Growing Costs of College

College students will often take on huge amounts of debt to cover the growing costs of attending college. They do this with the mindset that once they graduate, there will be jobs waiting for them. Not only has the job market not recovered from the recession, but the number of high paying positions have dwindled due to changing needs, expectations and realities for a modern society. There they are – saddled with thousands of dollars in student loans and often, even credit card debt, with no way to cover the payments. It often sets us a domino effect that has their credit histories taking hits before they ever were able to create a history.

What’s peculiar is the reaction of some in the government. In a press briefing at the White House in April, Education Secretary Arne Duncan said,

Obviously if you have no debt that’s maybe the best situation, but this is not bad debt to have. In fact, it’s very good debt to have.

Clearly, that’s not always the case, especially considering recent research that suggests graduates are leaving college with degrees that aren’t conducive for successful careers.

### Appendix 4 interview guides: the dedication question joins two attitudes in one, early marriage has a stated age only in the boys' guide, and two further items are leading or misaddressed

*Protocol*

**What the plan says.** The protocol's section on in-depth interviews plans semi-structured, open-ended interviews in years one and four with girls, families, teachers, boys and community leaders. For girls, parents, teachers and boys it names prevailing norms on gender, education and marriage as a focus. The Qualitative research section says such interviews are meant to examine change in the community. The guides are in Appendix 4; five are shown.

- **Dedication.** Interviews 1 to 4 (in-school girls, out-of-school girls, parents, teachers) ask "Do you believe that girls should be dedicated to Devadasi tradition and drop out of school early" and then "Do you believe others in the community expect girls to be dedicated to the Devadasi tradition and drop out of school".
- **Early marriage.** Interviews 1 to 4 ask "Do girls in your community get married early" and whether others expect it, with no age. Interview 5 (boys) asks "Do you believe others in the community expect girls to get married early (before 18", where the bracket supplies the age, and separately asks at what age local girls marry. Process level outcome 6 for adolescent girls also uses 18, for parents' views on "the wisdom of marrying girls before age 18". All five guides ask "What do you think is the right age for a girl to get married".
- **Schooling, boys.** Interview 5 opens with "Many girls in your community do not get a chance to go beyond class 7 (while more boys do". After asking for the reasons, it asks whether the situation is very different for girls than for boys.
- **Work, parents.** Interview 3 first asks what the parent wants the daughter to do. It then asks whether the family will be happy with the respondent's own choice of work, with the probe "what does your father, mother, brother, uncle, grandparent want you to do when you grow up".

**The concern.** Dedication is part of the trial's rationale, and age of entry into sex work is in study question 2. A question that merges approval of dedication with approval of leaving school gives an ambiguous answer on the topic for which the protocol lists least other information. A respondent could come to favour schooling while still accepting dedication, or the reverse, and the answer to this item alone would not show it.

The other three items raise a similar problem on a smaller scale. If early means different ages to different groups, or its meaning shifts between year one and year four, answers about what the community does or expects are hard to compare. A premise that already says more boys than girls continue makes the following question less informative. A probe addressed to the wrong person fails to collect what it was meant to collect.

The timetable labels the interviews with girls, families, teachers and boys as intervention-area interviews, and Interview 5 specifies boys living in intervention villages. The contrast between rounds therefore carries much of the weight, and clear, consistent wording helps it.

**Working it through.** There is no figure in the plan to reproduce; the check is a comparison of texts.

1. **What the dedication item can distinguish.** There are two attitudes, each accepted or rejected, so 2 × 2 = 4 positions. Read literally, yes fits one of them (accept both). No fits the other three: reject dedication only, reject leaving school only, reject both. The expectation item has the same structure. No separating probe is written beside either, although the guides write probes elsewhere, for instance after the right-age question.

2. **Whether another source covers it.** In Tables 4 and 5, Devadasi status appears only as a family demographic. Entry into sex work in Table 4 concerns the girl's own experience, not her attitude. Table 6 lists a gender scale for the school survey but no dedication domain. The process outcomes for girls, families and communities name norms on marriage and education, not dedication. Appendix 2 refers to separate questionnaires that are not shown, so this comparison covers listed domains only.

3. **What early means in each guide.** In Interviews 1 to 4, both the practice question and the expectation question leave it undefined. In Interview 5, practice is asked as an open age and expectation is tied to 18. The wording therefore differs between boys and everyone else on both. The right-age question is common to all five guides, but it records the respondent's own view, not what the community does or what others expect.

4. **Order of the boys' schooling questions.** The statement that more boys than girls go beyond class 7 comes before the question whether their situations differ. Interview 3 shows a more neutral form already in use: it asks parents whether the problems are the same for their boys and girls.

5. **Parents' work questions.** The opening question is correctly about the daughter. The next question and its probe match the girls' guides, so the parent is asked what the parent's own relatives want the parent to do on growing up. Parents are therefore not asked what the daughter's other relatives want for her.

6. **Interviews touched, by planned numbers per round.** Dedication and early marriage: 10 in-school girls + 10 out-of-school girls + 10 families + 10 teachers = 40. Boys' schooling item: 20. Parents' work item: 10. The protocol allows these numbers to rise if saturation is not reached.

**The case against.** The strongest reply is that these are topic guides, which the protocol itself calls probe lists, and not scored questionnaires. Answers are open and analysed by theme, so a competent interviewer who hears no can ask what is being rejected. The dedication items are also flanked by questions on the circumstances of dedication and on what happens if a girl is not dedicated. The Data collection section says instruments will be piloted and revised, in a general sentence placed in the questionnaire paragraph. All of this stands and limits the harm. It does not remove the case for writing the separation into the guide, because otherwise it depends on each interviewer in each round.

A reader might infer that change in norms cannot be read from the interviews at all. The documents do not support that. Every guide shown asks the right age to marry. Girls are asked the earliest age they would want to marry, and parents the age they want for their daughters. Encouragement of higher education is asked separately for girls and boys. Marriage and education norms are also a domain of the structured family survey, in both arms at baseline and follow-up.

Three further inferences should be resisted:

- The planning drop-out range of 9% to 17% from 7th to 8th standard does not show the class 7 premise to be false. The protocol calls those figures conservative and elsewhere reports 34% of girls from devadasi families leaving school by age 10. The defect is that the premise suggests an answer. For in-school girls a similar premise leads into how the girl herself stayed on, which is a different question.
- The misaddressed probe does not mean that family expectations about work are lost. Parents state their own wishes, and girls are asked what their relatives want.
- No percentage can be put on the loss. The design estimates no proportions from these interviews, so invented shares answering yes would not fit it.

As part of its report, FICO says the student loan situation is “unsustainable” and that borrowers are in for some “real trouble if their wages don’t line up with their debt loads”. Dr. Andrew Jennings, the chief analytics officer for FICO said,

As more people default on their student loans, their credit ratings will drop, making it harder for them to access new credit and help grow the economy.

He also says that those who are current with their payments face the reality that they’re burdened with heavy debt loads and as a result they too won’t be adding significantly to the economy until they’re able to get out from under that debt.

The Parent Factor

The young adults aren’t alone, either. According to a 2012 report from the National Association of Consumer Bankruptcy Attorneys, parents who borrow to put their kids through college is up by a whopping 75% since the 2005-2006 academic year. The average balance in student loans they carry is $34,000 with the number settling on around $50,000 over a traditional 10 year repayment period.